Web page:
Senate confirms ‘torture memo’ author to lead Transportation Dept legal office

Senate confirms ‘torture memo’ author to lead Transportation Dept legal office
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The Senate narrowly confirmed President Trump’s controversial pick to serve as the Department of Transportation’s (DOT) chief legal adviser on Tuesday.

In a 50-47 vote, senators approved Steven Bradbury to be general counsel at the DOT. As chief legal officer of the department, Bradbury will have final authority on questions of law at the DOT and will supervise, coordinate and review the work of almost 500 lawyers throughout the agency.

Democrats have opposed Bradbury’s nomination for a litany of reasons, including that he wrote the legal justifications that authorized “enhanced interrogation techniques” under the George W. Bush administration.

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Bradbury was one of several architects of the so-called torture memos while he was the head of the Justice Department’s legal counsel office. Democrats blocked Bradbury from serving as assistant attorney general in 2008 over his role in the memos.

"In my opinion, his connection to these memos alone should disqualify Mr. Bradbury from government service," said Sen. Tammy DuckworthLadda (Tammy) Tammy DuckworthThe Hill's 12:30 Report Avalanche of Democratic senators say Franken should resign Dems resurface Flynn's 'lock her up' comments after Mueller charges MORE (D-Ill.) on the Senate floor. "Those torture memos displayed a disturbing disregard for the intent of Congress and flouted both international and United States law."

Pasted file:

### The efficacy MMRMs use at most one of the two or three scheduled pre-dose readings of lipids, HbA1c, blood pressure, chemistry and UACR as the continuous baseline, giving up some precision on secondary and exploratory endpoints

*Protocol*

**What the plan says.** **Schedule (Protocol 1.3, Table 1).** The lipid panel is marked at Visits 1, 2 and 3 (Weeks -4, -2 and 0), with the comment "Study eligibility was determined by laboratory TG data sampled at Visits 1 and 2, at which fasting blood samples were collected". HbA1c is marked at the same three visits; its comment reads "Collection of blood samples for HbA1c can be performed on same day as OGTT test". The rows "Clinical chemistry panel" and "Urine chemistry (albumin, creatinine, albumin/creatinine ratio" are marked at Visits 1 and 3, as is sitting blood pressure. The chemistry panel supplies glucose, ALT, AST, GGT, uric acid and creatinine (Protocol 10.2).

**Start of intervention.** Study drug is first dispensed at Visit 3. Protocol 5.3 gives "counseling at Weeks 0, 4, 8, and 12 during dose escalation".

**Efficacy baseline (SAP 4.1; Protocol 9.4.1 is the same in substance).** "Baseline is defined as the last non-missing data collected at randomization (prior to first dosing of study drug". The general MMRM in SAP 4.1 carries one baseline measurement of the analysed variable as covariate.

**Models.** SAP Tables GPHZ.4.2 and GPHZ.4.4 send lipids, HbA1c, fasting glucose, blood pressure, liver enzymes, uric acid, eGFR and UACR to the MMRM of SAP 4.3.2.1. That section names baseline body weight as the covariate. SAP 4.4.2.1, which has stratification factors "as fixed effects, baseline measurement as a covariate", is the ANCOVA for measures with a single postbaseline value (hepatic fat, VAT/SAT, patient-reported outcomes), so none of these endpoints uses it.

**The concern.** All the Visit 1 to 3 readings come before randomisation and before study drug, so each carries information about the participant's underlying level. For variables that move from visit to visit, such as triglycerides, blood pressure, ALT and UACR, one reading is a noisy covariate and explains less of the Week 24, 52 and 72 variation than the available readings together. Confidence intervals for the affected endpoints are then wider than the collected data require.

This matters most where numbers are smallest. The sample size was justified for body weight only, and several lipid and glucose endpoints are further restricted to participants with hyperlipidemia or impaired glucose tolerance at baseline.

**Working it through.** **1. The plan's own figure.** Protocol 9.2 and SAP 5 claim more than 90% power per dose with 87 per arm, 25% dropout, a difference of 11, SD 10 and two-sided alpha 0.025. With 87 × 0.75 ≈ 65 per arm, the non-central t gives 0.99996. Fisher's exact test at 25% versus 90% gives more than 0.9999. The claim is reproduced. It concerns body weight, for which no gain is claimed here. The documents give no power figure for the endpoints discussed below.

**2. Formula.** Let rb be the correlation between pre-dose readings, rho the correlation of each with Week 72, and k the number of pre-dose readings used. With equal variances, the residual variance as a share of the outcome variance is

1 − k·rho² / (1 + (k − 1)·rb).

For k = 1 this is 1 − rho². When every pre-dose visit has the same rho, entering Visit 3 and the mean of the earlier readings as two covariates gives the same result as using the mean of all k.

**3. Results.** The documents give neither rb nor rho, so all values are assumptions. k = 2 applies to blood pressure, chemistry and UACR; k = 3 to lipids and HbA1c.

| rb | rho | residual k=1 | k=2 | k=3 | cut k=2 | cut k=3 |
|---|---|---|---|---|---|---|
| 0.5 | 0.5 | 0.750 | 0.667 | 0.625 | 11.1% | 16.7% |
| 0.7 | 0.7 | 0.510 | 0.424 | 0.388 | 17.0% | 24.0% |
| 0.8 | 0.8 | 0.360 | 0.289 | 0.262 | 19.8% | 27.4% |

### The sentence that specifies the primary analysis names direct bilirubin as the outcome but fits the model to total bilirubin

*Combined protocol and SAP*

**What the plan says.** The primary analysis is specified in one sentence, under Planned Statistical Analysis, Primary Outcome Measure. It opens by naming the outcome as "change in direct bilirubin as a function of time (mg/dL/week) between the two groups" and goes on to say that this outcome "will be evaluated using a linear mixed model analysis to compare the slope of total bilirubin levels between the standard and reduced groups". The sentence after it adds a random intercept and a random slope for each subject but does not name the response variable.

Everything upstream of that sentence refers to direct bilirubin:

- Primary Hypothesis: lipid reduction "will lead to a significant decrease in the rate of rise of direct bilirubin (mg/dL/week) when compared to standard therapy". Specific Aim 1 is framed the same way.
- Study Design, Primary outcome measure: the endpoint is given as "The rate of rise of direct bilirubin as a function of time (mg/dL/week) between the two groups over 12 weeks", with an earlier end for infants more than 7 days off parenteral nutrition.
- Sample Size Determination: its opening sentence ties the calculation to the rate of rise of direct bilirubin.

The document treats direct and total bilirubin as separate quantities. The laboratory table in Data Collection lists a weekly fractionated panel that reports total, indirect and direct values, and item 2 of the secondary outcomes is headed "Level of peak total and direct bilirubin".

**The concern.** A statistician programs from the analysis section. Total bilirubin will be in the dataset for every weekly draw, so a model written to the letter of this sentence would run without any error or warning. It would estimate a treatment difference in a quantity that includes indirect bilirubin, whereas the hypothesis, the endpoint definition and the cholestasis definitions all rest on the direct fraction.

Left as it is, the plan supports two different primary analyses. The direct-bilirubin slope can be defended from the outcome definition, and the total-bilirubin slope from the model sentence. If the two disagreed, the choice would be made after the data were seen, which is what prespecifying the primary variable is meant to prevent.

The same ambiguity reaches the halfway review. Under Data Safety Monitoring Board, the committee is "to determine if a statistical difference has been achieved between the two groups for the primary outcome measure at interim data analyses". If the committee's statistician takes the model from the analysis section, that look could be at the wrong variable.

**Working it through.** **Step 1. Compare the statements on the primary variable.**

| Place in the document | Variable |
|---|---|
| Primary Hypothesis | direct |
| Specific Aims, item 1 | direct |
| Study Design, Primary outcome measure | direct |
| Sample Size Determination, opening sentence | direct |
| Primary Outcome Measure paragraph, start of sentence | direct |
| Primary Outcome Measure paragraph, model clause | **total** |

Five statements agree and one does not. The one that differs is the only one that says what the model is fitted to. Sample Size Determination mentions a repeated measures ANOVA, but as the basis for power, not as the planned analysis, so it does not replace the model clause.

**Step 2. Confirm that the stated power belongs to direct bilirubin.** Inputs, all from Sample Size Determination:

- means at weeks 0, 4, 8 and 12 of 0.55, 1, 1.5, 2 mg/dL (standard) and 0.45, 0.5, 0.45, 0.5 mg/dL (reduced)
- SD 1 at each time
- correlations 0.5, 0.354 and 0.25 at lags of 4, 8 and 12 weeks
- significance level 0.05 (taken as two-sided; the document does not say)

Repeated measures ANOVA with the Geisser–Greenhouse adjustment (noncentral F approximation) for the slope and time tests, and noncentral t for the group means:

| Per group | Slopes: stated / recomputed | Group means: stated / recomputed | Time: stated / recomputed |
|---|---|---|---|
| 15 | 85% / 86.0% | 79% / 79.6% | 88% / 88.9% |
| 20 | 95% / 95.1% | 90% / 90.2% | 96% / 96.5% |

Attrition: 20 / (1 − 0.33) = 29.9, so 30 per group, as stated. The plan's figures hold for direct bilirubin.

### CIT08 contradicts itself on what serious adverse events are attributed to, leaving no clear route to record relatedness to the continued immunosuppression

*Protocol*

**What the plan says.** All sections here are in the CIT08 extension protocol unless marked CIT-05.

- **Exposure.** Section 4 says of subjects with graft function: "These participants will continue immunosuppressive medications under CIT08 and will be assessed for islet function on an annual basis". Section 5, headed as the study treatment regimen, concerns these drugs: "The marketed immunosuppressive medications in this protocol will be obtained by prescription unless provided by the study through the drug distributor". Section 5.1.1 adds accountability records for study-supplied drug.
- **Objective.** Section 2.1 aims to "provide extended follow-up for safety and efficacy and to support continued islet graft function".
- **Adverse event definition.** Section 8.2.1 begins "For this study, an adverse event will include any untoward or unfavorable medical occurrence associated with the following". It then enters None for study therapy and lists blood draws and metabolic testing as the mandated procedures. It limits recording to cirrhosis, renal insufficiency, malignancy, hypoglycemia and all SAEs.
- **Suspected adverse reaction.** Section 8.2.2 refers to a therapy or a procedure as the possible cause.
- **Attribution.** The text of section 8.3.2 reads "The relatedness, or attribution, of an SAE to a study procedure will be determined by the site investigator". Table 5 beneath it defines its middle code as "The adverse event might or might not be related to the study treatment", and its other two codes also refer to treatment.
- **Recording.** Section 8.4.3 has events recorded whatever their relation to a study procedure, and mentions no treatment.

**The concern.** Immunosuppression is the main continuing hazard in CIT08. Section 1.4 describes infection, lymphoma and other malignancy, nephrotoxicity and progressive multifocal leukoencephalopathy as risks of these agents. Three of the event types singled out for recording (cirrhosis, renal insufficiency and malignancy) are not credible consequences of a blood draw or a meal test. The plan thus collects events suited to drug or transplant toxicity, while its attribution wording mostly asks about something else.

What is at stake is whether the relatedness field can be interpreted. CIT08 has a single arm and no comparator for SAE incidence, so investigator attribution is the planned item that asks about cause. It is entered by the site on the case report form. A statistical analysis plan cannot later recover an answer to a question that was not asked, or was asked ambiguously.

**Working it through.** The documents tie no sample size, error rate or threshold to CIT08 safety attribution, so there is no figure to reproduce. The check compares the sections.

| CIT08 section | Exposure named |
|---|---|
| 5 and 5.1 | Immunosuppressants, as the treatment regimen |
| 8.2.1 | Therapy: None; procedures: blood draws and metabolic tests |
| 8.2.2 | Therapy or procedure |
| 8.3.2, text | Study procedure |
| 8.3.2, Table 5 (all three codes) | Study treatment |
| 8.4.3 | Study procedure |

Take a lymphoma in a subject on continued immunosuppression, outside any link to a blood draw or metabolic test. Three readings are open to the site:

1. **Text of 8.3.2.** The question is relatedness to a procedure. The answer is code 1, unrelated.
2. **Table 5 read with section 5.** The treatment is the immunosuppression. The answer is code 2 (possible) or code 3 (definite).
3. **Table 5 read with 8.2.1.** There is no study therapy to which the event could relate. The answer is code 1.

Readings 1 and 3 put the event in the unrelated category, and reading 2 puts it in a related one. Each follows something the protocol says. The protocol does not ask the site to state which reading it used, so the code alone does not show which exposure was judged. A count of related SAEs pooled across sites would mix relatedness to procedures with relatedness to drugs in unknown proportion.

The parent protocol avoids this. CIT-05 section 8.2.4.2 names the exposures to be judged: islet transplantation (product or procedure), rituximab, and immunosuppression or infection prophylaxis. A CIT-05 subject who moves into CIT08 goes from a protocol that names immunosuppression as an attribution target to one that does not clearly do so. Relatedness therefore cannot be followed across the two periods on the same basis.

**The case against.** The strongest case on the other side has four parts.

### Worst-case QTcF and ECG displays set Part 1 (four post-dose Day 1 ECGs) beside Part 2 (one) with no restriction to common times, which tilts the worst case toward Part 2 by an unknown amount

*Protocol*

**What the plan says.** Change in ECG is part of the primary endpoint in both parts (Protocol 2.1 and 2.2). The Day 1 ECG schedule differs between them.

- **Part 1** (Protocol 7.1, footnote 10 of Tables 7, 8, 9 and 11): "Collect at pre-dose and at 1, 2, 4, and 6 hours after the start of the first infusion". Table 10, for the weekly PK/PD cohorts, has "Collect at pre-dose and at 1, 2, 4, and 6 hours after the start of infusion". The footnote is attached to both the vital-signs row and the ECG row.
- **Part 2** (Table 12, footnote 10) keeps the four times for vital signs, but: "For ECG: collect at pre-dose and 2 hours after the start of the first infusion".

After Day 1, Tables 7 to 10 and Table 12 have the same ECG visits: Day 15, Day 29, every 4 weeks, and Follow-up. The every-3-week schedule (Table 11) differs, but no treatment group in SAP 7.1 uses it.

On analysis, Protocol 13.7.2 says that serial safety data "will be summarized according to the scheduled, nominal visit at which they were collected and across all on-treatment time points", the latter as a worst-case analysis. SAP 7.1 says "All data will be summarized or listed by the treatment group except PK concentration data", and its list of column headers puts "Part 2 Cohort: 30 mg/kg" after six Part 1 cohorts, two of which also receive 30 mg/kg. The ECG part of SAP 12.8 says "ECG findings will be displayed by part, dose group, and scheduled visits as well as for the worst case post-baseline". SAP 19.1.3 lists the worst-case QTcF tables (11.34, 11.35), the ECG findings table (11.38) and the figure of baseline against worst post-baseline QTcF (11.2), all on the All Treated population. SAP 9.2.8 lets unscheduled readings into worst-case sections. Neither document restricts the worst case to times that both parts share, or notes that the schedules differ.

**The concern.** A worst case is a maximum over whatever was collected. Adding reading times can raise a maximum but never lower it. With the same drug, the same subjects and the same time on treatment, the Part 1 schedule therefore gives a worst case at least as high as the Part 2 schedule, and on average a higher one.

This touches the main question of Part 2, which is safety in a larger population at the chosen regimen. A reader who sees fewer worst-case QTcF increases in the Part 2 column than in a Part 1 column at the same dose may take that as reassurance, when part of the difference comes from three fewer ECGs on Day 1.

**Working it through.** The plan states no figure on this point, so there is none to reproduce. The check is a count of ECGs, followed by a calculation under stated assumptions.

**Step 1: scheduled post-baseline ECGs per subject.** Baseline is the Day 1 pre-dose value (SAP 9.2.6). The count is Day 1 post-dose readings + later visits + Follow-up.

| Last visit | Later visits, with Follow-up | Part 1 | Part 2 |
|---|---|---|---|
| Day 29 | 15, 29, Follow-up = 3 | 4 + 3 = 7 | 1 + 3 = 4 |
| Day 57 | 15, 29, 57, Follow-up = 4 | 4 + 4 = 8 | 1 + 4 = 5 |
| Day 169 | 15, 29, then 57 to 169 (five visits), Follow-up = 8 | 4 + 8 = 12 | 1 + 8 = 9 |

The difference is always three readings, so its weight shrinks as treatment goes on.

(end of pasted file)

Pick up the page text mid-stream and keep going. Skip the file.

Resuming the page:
During his confirmation hearing earlier this year, Bradbury emphasized that he was not advocating for a position, but was just giving his best legal judgment.

“Every opinion I gave … represented my best judgment of what the laws in effect at that time required,” Bradbury said. “I certainly recognize and respect that some of the questions we addressed during my tenure in the office raised difficult issues about which reasonable people could disagree.”

Other Democrats, however, raised concern about Bradbury’s work in the private sector representing Takata Corp.

The Japanese auto parts company is responsible for making defective airbags that have led to the largest auto recall in history — something the DOT has a role in overseeing.

Sen. John McCainJohn Sidney McCainMcCain rips Trump for attacks on press NSA spying program overcomes key Senate hurdle Meghan McCain says her father regrets opposition to MLK Day MORE (R-Ariz.), who spent time in captivity as a prisoner of war in Vietnam, also opposed Bradbury's nomination.

"I am making it clear that I will not support any nominee who justified the use of torture by Americans," he said.

- This report was updated at 5:29 p.m